JIS News

Director of Health Promotion and Protection in the Ministry of Health, Dr. Eva Lewis-Fuller, has said that Jamaica has achieved significant success in reducing mother-to-child transmission of HIV.
She noted that the incidence of transmission has been reduced by more than 50 per cent since 2004.
“HIV testing of pregnant mothers has been in the region of 90 per cent, and 84 per cent of them, who have been found to be infected, have received treatment. As for the paediatric AIDS, there were only 27 (cases) in 2007 compared with 73 the year before,” she informed.
Dr. Lewis-Fuller was addressing the opening ceremony of the Caribbean Coalition of National AIDS Programme Co-ordinators’ (CCNAPC) best practice workshop yesterday (June 21) at the Jamaica Pegasus hotel in New Kingston.
She said that by many indicators, Jamaica is above average in providing paediatric antiretroviral treatment, noting that coverage is 55 per cent while the rest of the Caribbean is about 38 per cent.
Under the Ministry’s prevention of mother-to-child transmission programme, free antiretroviral (ARV) therapy is provided to HIV-positive mothers, including post delivering treatment for mother and baby, to reduce transmission. Testing is more widely available, and voluntary testing is encouraged, with counselling provided for infected mothers.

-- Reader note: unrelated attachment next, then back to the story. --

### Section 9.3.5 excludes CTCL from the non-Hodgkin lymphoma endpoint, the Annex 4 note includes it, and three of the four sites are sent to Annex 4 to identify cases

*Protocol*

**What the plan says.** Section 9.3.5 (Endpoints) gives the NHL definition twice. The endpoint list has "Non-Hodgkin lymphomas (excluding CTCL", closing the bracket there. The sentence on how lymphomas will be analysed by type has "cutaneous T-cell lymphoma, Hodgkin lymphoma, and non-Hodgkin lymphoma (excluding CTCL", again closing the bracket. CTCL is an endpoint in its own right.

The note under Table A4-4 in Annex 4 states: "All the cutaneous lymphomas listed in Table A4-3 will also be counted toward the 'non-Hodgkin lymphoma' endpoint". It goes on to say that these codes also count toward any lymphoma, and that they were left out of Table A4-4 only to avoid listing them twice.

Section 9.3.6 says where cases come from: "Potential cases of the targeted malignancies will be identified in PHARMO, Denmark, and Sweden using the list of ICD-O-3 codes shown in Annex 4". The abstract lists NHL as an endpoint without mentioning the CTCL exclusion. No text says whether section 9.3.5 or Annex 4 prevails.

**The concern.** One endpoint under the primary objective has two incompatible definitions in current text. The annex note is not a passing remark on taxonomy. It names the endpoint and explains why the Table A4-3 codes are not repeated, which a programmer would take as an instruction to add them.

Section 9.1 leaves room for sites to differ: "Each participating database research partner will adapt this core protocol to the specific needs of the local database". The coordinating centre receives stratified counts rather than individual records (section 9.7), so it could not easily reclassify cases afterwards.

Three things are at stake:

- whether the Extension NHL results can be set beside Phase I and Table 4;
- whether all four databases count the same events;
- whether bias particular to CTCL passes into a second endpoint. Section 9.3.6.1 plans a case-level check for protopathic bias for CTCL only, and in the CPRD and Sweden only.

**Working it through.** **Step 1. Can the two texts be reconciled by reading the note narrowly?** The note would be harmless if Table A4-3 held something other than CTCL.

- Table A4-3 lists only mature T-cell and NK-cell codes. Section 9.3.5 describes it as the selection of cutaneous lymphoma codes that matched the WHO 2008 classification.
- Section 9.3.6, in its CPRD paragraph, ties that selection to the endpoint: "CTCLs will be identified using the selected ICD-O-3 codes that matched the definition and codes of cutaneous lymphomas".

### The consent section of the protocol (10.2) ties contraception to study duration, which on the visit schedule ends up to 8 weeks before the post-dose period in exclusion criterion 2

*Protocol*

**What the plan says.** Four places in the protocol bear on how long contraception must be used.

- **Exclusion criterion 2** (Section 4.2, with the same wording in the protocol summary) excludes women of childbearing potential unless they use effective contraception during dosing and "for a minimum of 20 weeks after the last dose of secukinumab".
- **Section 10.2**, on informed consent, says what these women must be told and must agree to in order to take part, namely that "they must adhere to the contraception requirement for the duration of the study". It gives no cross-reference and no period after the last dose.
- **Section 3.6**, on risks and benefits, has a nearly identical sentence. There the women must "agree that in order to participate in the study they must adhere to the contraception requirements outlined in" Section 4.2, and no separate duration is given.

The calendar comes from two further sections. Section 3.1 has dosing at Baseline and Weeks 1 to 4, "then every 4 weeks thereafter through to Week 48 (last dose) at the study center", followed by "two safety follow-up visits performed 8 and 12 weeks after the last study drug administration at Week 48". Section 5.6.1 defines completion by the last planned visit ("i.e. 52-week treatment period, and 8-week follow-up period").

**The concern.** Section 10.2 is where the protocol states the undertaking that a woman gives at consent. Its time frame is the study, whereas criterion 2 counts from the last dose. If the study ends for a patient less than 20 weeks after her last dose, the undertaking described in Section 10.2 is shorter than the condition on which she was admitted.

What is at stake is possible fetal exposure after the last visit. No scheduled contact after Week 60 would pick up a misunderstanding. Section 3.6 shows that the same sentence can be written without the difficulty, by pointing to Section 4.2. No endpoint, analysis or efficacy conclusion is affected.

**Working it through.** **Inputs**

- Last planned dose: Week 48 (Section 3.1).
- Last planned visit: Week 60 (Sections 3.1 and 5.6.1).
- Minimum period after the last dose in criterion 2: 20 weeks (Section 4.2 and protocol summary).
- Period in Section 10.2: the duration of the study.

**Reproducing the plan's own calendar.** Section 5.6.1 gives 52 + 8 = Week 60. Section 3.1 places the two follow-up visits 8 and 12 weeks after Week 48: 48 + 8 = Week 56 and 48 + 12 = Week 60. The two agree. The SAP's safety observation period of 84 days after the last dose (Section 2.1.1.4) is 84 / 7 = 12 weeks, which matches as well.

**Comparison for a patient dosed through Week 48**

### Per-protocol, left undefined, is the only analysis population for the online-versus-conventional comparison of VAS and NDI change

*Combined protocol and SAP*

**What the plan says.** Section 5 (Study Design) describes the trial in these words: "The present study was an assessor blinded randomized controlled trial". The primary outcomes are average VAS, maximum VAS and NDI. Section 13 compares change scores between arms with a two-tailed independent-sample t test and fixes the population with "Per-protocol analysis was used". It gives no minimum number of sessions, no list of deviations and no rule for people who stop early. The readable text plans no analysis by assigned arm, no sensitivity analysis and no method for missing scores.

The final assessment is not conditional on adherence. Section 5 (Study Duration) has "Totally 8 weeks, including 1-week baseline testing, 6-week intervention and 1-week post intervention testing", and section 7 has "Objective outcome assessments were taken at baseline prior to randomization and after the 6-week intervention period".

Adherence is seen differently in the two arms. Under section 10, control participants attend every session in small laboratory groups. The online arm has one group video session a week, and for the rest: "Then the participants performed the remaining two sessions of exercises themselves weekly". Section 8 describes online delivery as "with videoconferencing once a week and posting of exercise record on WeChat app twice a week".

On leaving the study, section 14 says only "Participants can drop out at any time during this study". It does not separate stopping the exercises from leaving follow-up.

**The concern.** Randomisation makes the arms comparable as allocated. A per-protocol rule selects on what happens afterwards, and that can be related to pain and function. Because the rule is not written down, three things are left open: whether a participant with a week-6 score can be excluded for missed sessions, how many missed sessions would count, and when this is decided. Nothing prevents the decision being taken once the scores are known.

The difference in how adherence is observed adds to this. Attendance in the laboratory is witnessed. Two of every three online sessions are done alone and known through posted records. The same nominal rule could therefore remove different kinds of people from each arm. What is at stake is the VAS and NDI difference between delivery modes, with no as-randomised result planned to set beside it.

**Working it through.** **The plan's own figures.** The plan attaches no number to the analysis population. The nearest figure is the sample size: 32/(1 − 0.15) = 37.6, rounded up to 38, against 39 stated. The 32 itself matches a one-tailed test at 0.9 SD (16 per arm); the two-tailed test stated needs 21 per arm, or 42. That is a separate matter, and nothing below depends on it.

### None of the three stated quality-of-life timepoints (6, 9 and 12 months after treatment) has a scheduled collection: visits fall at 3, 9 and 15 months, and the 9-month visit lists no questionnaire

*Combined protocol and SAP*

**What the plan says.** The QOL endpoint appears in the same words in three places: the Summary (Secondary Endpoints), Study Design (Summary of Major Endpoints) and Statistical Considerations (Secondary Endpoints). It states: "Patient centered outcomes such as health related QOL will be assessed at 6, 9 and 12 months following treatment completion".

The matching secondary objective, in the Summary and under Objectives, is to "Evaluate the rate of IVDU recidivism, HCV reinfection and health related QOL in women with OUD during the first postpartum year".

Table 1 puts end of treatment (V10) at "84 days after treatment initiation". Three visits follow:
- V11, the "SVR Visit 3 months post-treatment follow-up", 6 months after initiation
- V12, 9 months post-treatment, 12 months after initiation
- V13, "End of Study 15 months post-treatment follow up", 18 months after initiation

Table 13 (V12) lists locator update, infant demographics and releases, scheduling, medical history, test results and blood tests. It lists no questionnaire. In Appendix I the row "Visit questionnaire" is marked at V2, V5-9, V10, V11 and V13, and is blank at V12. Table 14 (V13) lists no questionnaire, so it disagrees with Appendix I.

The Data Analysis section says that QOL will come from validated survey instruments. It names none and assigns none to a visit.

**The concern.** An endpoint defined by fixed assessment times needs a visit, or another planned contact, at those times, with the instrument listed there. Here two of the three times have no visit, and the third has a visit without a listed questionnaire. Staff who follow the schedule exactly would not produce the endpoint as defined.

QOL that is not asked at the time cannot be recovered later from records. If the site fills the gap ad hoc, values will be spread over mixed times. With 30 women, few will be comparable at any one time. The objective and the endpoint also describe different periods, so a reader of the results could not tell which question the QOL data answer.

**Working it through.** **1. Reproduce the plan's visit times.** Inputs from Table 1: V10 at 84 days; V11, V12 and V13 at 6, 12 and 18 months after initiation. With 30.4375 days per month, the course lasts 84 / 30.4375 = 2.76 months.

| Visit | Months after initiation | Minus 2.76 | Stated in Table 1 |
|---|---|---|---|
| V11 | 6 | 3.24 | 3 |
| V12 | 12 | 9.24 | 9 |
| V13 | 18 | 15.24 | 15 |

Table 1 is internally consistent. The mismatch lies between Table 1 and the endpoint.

The five-day CCNAPC workshop, which is held in conjunction with the National HIV/STI Programme in the Ministry of Health, brings together, representatives of HIV/AIDS programme from across the region, to share best practices in the delivery of treatment and care. Jamaica’s programme will be looked at as a model over the five days.
Ms. Lewis-Fuller said the workshop is an ideal opportunity for regional programme co-ordinators to get a better understanding of Jamaica’s efforts to control HIV and AIDS.
“We hope that we can share with you what we are doing. We know that our programme is not perfect and you too will have experiences that we can learn from. to make our programme better as we exchange ideas and facts,” she said.
Among the objectives of the workshop are to: strengthen the capacity of those responsible for the development and implementation of prevention programmes for populations at risk for HIV; enhance the capacity of participants to more effectively and efficiently deliver HIV prevention services directed to most at risk persons; expose participants to best practice interventions and programmes that have cultural relevance and that can be replicated; and establish a network of on-going support to ensure sustainability of programmes and interventions.
CCNAPC strives to empower its members to build strong national, territorial and regional responses to HIV/AIDS in the Caribbean by reinforcing member leadership and building programme management capacity, primarily through peer collaboration.
This is achieved through advocacy and policy assesment and development; the strengthening of membership capacity; facilitating technical assistance; increasing collaboration among members and key regional and international stakeholders; and developing regional and international alliances.
Membership consists of 35 countries and territories throughout the Caribbean.

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